Following after Jamie Foxx, Roseanne Barr blamed it on the a-a-a-a-Ambien. In a tweet after her controversial rant on Twitter blew up and led to her firing, the popular sitcom star wrote, “Guys I did something unforgiveable so do not defend me. It was 2 in the morning and I was ambien tweeting—it was memorial day too—i went 2 far & do not want it defended—it was egregious Indefensible. I made a mistake I wish I hadn’t but…don’t defend it please,” she wrote later on Twitter. She added, “Not giving excuses for what I did (tweeted) but I’ve done weird stuff while on ambien—cracked eggs on the wall at 2am etc.”
People on Ambien have been known to sleep-walk or even sleep-eat. (“We’ve had people eat buttered cigarettes,” Mark Mahowald, of the Minnesota Regional Sleep Disorders Center, told News.com.au. “We’ve had people make salt sandwiches.”) There’s an entire sub-Reddit devoted to Ambien and the wacky texts and emails people sometimes write while on it. One guy even claims to have unconsciously built a cabinet in the middle of the night. Rarely, van der Helm says, people might experience mood changes or aggression.
Indeed, the medication guide for Ambien lists rare side effects like “getting out of bed while not being fully awake and do[ing] an activity that you do not know you are doing” and “abnormal thoughts and behavior … more outgoing or aggressive behavior than normal, confusion, agitation, hallucinations, worsening of depression, and suicidal thoughts or actions.”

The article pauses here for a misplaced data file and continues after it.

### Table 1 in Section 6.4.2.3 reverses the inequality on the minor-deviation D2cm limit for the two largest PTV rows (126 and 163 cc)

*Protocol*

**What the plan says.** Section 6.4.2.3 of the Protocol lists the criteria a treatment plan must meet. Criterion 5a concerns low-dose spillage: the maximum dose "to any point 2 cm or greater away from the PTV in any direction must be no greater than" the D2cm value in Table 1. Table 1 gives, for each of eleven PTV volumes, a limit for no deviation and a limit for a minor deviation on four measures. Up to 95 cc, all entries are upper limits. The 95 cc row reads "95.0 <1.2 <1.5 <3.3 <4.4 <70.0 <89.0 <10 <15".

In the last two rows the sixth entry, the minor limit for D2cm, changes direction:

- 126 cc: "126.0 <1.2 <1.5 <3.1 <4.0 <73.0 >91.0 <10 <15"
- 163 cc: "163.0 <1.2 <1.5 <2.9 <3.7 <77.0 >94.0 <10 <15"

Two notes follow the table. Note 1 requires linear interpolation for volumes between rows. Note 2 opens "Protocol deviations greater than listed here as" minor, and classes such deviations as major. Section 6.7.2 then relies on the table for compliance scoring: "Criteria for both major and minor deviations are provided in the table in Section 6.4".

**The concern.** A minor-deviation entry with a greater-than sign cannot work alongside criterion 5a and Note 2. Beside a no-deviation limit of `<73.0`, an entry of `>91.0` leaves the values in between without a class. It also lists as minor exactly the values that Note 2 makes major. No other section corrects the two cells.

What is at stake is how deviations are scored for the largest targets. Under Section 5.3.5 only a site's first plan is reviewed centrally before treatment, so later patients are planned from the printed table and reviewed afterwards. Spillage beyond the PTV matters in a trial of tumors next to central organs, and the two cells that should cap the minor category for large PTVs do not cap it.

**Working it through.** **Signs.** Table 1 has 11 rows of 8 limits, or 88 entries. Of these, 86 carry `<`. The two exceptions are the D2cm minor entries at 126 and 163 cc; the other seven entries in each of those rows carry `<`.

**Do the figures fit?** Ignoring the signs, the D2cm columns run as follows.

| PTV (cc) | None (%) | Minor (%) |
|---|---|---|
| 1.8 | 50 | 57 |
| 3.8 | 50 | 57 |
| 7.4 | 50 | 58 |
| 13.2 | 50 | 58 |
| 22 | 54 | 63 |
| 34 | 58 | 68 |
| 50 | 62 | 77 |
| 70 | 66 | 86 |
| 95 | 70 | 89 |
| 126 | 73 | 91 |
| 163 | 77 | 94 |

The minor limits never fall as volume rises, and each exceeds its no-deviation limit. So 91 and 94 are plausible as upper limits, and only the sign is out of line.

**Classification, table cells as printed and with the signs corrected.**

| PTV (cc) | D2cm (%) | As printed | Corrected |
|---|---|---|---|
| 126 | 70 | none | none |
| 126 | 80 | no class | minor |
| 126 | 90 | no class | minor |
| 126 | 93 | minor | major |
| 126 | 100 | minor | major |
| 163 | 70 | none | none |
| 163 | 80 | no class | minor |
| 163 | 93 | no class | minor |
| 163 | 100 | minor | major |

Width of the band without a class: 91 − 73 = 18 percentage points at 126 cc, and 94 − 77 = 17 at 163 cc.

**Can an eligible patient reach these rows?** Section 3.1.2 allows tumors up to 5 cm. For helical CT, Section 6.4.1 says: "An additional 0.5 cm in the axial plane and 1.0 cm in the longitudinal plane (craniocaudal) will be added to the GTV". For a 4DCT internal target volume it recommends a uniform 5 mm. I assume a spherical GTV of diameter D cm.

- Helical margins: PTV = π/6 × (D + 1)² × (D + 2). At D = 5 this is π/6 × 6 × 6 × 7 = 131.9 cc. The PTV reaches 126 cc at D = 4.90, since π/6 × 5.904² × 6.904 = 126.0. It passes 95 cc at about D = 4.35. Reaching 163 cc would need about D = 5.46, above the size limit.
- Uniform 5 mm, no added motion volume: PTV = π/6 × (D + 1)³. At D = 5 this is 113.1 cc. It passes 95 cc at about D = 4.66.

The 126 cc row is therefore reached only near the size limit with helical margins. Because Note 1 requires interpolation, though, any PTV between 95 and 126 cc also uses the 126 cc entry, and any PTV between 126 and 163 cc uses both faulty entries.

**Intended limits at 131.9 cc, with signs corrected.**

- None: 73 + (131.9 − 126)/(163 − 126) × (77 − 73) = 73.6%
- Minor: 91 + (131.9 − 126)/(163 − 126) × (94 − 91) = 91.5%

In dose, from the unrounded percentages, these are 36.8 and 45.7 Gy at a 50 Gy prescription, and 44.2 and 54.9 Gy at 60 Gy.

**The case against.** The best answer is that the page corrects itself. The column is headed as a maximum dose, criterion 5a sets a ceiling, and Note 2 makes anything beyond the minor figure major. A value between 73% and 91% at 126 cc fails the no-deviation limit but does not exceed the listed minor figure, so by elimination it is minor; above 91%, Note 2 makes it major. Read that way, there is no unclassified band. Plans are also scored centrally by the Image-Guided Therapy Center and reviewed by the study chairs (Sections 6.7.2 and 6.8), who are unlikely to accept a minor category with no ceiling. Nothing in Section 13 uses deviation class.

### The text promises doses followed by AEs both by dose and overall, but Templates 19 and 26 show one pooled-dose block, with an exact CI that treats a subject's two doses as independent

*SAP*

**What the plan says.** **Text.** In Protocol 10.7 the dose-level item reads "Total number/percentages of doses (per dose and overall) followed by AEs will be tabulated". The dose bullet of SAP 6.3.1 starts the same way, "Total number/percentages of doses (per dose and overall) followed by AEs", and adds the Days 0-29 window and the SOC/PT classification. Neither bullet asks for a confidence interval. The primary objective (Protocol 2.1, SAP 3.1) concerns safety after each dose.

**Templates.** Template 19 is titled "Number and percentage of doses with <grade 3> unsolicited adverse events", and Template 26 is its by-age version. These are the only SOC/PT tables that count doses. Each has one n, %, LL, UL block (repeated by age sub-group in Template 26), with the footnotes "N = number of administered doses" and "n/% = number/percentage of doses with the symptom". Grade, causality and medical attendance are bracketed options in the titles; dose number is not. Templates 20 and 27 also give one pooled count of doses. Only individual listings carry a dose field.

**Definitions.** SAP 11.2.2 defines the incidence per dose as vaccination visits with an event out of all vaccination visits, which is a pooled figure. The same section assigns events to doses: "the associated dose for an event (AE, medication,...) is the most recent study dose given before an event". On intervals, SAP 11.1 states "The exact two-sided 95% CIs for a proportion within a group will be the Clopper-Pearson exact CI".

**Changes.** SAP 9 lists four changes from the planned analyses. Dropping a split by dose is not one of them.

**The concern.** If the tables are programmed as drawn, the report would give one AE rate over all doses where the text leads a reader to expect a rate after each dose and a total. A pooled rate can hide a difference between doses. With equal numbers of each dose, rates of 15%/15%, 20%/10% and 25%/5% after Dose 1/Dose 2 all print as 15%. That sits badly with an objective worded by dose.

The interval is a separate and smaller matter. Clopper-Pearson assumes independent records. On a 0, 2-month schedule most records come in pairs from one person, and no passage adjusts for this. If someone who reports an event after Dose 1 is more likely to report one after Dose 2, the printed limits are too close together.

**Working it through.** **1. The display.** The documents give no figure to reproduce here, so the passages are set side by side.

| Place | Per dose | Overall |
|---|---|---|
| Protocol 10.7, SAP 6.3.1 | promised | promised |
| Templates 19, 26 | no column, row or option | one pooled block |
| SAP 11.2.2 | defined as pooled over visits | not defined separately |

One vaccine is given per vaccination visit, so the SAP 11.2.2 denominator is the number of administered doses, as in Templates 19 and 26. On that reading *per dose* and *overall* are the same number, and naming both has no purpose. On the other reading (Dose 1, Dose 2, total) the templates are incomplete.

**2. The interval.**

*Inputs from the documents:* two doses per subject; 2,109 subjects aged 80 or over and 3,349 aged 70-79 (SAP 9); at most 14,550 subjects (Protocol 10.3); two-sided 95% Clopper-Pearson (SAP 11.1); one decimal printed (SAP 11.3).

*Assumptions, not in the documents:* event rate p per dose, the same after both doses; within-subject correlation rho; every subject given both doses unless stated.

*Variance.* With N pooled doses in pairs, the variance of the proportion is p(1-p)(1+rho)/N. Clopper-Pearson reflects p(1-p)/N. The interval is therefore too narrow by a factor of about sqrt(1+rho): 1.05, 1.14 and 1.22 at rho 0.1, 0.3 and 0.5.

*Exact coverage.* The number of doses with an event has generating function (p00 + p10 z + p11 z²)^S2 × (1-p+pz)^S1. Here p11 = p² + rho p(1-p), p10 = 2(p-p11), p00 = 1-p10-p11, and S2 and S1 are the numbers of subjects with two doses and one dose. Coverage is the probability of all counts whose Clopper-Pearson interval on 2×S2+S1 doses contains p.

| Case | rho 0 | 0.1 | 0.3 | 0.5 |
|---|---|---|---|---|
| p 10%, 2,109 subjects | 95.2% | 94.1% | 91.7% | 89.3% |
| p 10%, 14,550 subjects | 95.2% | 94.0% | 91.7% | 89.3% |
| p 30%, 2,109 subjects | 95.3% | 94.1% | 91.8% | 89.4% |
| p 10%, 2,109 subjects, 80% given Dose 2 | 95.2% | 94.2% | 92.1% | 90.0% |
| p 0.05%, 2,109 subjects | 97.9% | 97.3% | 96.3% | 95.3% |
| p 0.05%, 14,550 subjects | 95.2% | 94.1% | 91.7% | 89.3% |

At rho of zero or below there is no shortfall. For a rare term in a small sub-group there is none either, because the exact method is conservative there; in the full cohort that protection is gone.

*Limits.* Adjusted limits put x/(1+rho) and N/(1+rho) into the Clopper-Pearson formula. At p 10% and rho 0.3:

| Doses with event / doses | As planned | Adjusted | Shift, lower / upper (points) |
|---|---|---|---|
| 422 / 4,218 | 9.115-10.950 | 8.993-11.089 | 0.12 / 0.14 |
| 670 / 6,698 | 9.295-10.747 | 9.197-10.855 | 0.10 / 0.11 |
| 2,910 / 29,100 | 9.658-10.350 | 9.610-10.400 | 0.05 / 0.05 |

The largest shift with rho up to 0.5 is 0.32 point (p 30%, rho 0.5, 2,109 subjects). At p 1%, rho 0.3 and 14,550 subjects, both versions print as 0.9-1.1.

“Basically part of the brain is asleep, while other parts are still active, explaining why your memory might fail you, or why you have lost normal inhibition,” van der Helm told me.
Ambien is a sedative that is prescribed for insomnia. Some of the side effects listed for the drug include memory loss, agitation, mental/mood/behavior changes, aggressive behavior, and anxiety.
So could Ambien be the cause of Roseanne’s behavior? The actress thinks so. Of course, the manufacturer of Ambien, Sanofi, denies the claim. David Juurlink, of the Sunnybrook Health Sciences Center, was similarly skeptical that Ambien could produce hateful thoughts. “Drugs like Ambien can absolutely influence one’s actions,” he said. “But in this instance, I think there’s a distinction to be drawn between the decision to tweet something and the content of the tweet. Ambien could certainly prompt an ill-advised tweet, but it wouldn’t explain bigoted or racist content.”
Any pharmaceutical, whether prescribed or over-the-counter, is capable of altering body chemistry and in some instances mood and behavior. Caveat emptor!